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Caught at silly point

The Pakistanis are shut out of IPL-3, and a fading right-wing party must clear the Aussies. Must India’s cricket overlords be so craven? Samar Halarnkar writes.

india Updated: Jan 20, 2010 23:16 IST
Samar Halarnkar

Don’t be fooled.

India’s rich and famous are weakly telling us that 11 talented Pakistanis were shut out of cricket’s most lucrative tournament because it wasn’t certain they would be available through the season.

Here’s what Shilpa Shetty, the Rajasthan Royals’ co-owner, said: “We were not convinced about their availability, and that’s why we did not want to take any risk.”

This is what she really means.

We know the unpredictable Pakistanis can change a game. We know their presence would liven up the IPL immensely. We know they are the T20 world champions. We would love to have them on the team.

But we’d rather not.

What if there’s another terror attack during the Indian Premier League (IPL)? What if the government says we must send them back? What if the government doesn’t really want them in the first place? What if someone calls us unpatriotic for playing — and paying — Pakistanis?

One hopes none of these questions are playing out in the mind of Kolkata Knight Riders’ owner Shah Rukh Khan, whose bowling coach and cricketing legend, Wasim Akram, is the sole Pakistani left in IPL-3.

And what of our latest whipping boys, the Aussies, some of whom are playing in IPL-3? There is disquiet in the IPL because the Shiv Sena, struggling for political relevance, has issued a no-Aussies diktat after the attacks on Indians Down Under. “The BCCI [Board of Control for Cricket in India] will discuss the matter with the political party and reach on (sic) a consensus,” says IPL Commissioner Lalit Modi.

This timorous, more-loyal-than-the-king attitude is something that particularly afflicts many tycoons and stars in the new, rising India, where cash is king, and personal convictions and doing the right thing are expendable subjects.

A dishonourable silence and general apathy when things go wrong in the country, beyond its balance sheets and factories, is not unfamiliar to India Inc. So it was after the massacre of Sikhs on Delhi’s streets in 1984. So it was after the murder of Muslims in Gujarat in 2002 (The exceptions: Anu Aga of Thermax, Cyrus Guzder of Airfreight Ltd. and HDFC’s Deepak Parekh). So it will always be. In 2007, Ratan Tata — a man whose vision and drive I greatly admire — said of Narendra Modi’s Gujarat: “You’re stupid if you’re not here.”

As for Bollywood, it falls easily to its knees, crawling when asked to bend. Scenes and dialogues are routinely deleted from films because politicians disapprove. The Sena’s rival, Raj Thackeray, is a leading unofficial censor.

Once you bend to anyone, it’s hard to stand. Last year, in a fine example of hair-splitting, Shah Rukh Khan’s Billu Barber shaved the ‘barber’ from its title when hairdressers said the word degraded them. ‘Billu Hairdresser’ didn’t quite have the same ring, so the film became just Billu.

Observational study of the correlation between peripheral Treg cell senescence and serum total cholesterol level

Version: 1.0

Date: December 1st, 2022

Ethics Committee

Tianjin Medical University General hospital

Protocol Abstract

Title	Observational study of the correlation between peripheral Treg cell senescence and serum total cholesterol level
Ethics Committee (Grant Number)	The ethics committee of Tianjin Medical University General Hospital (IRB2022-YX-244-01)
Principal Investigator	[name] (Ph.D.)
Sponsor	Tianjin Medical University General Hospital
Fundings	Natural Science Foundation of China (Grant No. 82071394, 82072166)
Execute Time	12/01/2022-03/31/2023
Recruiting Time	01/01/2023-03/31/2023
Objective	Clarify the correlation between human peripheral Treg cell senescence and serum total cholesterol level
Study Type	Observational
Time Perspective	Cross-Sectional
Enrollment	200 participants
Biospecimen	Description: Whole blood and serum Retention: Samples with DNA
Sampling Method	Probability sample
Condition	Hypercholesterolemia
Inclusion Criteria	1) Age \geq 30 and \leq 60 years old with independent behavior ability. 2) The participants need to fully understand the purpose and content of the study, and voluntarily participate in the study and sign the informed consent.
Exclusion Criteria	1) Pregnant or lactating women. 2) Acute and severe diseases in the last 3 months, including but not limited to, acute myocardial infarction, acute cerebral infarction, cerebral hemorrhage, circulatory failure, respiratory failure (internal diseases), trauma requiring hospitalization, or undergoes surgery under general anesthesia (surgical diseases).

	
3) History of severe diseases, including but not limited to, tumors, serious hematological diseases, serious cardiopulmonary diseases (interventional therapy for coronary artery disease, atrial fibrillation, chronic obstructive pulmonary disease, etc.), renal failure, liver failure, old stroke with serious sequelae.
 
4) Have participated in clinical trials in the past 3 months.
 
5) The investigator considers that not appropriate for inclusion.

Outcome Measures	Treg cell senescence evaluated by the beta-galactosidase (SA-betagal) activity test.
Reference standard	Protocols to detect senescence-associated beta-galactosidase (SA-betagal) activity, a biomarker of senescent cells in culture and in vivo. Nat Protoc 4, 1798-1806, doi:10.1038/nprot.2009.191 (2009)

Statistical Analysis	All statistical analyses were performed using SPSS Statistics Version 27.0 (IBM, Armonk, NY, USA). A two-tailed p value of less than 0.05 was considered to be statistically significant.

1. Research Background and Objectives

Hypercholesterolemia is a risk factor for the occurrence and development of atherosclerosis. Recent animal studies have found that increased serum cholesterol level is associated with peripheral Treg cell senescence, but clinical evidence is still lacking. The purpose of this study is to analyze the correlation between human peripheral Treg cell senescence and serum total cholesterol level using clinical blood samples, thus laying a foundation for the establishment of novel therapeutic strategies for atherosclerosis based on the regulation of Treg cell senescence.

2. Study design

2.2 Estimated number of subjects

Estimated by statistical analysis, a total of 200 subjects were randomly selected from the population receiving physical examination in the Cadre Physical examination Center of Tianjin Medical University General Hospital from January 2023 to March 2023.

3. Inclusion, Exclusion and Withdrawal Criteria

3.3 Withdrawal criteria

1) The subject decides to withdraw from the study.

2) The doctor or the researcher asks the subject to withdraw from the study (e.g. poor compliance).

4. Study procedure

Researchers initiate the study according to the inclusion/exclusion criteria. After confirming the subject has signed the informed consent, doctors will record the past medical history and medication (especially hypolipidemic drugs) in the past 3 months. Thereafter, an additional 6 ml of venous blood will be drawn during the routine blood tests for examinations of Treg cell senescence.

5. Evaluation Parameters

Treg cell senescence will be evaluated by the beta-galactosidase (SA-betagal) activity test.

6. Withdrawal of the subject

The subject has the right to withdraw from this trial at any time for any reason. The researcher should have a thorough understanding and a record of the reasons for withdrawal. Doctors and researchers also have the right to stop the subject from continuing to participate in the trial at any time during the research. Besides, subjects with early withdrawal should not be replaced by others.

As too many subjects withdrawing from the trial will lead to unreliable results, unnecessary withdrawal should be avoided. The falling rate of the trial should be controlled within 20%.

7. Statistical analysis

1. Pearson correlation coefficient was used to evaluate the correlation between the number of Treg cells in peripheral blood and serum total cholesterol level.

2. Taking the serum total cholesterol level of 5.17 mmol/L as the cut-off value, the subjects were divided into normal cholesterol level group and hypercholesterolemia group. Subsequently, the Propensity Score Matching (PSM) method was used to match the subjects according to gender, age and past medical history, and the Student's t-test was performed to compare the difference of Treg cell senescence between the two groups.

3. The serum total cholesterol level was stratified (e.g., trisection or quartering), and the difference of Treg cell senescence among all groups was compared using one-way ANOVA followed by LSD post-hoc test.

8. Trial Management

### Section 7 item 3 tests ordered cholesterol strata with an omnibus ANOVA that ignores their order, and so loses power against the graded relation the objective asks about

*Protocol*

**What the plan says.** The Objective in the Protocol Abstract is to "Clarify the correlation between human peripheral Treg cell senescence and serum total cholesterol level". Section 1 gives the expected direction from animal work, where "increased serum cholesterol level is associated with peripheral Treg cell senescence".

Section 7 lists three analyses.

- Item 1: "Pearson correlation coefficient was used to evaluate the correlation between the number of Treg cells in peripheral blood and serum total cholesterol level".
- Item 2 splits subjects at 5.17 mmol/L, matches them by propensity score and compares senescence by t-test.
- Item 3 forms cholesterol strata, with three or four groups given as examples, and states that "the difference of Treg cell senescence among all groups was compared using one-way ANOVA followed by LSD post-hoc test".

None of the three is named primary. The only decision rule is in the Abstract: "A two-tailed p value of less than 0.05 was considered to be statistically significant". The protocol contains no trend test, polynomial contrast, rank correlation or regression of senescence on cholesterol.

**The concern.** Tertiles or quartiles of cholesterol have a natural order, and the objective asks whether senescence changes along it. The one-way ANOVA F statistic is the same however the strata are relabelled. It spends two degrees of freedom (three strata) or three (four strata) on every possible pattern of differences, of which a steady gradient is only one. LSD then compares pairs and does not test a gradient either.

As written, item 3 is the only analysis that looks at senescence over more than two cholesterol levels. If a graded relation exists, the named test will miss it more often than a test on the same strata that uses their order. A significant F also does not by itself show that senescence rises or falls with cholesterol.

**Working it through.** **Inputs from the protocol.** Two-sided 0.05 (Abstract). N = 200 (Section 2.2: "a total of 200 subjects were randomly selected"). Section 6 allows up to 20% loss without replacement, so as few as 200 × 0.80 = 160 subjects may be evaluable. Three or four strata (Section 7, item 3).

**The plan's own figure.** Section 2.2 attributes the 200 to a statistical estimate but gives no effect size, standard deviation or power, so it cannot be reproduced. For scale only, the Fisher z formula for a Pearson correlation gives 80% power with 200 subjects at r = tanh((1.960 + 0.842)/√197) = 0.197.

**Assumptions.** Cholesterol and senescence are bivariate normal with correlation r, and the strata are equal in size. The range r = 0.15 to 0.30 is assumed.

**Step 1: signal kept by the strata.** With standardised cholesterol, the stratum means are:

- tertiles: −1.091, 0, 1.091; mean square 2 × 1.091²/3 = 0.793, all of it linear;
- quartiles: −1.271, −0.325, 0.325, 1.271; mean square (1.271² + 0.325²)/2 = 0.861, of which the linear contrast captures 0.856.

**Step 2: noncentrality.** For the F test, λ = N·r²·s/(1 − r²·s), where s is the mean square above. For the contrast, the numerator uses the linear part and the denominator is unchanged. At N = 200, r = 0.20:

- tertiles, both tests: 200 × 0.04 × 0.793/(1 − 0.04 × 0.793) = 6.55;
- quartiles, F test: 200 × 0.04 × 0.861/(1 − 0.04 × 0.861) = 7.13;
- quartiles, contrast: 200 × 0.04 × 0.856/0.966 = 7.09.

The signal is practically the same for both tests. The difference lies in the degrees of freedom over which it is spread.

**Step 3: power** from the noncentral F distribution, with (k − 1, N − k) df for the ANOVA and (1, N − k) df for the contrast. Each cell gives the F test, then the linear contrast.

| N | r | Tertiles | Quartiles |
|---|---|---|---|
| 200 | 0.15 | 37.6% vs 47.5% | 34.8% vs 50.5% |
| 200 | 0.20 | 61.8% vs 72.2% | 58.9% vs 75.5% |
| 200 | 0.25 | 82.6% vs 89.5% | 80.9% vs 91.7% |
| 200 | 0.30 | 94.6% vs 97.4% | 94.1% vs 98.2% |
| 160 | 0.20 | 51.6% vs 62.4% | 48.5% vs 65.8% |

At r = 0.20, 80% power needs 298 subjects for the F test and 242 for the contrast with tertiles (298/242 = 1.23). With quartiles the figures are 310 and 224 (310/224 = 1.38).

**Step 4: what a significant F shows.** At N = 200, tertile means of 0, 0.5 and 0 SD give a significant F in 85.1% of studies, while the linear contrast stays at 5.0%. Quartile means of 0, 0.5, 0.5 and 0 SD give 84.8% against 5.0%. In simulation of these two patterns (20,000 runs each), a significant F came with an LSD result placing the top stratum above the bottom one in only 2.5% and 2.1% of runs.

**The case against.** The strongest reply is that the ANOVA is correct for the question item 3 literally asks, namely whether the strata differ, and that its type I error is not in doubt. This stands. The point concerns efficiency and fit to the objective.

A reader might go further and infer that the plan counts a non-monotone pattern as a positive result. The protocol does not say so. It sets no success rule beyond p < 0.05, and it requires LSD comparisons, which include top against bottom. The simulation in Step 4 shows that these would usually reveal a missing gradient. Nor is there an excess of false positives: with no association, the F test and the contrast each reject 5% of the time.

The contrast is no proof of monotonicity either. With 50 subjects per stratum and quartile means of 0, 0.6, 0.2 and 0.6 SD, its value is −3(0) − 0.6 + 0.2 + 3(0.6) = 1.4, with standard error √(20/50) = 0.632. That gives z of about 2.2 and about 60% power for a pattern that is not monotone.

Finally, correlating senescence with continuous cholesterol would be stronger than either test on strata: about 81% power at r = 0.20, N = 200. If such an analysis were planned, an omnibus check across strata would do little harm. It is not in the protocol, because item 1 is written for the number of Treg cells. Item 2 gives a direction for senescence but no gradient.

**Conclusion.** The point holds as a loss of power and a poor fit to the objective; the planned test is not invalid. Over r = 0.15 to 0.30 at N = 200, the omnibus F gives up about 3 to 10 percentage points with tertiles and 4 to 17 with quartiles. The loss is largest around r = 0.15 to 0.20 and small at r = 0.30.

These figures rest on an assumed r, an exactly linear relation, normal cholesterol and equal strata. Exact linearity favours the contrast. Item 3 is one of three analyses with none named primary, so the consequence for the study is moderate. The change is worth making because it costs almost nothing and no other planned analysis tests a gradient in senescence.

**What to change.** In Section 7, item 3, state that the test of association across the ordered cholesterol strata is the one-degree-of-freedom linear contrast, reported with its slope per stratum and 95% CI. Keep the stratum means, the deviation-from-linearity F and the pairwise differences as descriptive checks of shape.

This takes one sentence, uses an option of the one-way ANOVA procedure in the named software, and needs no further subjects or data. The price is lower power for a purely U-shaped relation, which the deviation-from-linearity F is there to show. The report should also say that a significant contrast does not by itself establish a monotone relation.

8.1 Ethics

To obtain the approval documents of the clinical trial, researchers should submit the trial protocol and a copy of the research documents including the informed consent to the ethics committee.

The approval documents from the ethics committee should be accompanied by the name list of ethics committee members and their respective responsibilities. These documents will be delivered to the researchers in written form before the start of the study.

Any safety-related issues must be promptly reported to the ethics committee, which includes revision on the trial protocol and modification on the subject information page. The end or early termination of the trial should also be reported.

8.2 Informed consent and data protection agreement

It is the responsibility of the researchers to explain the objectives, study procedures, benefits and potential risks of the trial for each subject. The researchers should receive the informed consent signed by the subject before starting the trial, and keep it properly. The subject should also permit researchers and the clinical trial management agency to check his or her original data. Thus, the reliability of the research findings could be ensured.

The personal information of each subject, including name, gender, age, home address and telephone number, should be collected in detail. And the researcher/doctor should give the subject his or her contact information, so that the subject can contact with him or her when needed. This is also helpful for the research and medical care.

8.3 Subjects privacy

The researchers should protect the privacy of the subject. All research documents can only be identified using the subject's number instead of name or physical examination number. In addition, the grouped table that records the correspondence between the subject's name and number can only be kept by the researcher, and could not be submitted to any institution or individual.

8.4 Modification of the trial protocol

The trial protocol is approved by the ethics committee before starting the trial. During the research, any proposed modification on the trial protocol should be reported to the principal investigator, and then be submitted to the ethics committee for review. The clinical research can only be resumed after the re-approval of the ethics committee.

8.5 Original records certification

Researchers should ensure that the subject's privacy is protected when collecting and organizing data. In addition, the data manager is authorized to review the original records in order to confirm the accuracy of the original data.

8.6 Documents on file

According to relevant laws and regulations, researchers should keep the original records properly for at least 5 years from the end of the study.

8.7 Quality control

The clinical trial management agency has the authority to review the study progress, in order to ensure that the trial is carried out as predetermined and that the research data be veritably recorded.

The honourable exception is Aamir Khan who freely aligned himself with a protest against the Narmada dam and did not backtrack when Modi’s Gujarat ensured an unofficial ban on his 2006 love story Fanaa.

At least the svelte Shetty said something, however inaccurate (unlike last time, visas are not a problem this year and both governments have, unofficially, been supportive), about shunning the Pakistanis. For people who revel being in the public eye, the owners of the eight franchisees cowered behind a wall of silence when asked about their refusal to bid for the Pakistanis.

In part, this is easy to explain. The 26/11 atrocity may be fading from our memories, but it hasn’t faded yet. Any hand of friendship to Pakistan in a time of tension has always been unpopular.

In 1951, six years after the two nations were created in a subcontinental bloodbath, Jawaharlal Nehru faced outrage when he recognised one Indian rupee as equal to a Pakistani rupee. The benefits didn’t matter. “The general consensus in New Delhi was that ‘India has been completely defeated,’” writes Ramachandra Guha in India After Gandhi.

I was too young to know how people felt then, but it’s apparent that even the wars of 1965 and 1971 did not generate the feeling of hostility then that many Indians — possibly a majority — feel now towards Pakistan and Pakistanis. So, with the added fact that 56 of 67 players up for bidding didn’t get picked for IPL-3, I don’t see India getting too exercised over the 11 Pakistanis among that lot.

This timorous attitude is a tragedy for cricket in particular and for the future of India-Pakistan relations in general. Our neighbour needs our courage now more than ever. It is indeed difficult to fully trust Pakistan. As I write this there are, despite their internal turmoil, fresh Pakistani attempts to infiltrate terrorists into Kashmir, intelligence officers say. But that does not mean we shun Pakistanis, much less when we have a chance to play together on the same team. Togetherness and familiarity are more effective than any high-level talks will ever be.

When the debates are done, and we settle down to IPL-3, it will be that much duller without our mercurial neighbours. Last week, Shahid Afridi said that while he would play on any IPL team, given a choice he would like to play alongside his friends, Harbhajan Singh and Yuvraj Singh. Imagine the destructive Shahid Afridi facing the Rs 3.45 crore West Indian rising star Kieran Pollard. What a grand sight that would be. The only thing Afridi must now face is his humiliation — and we our gutless actions.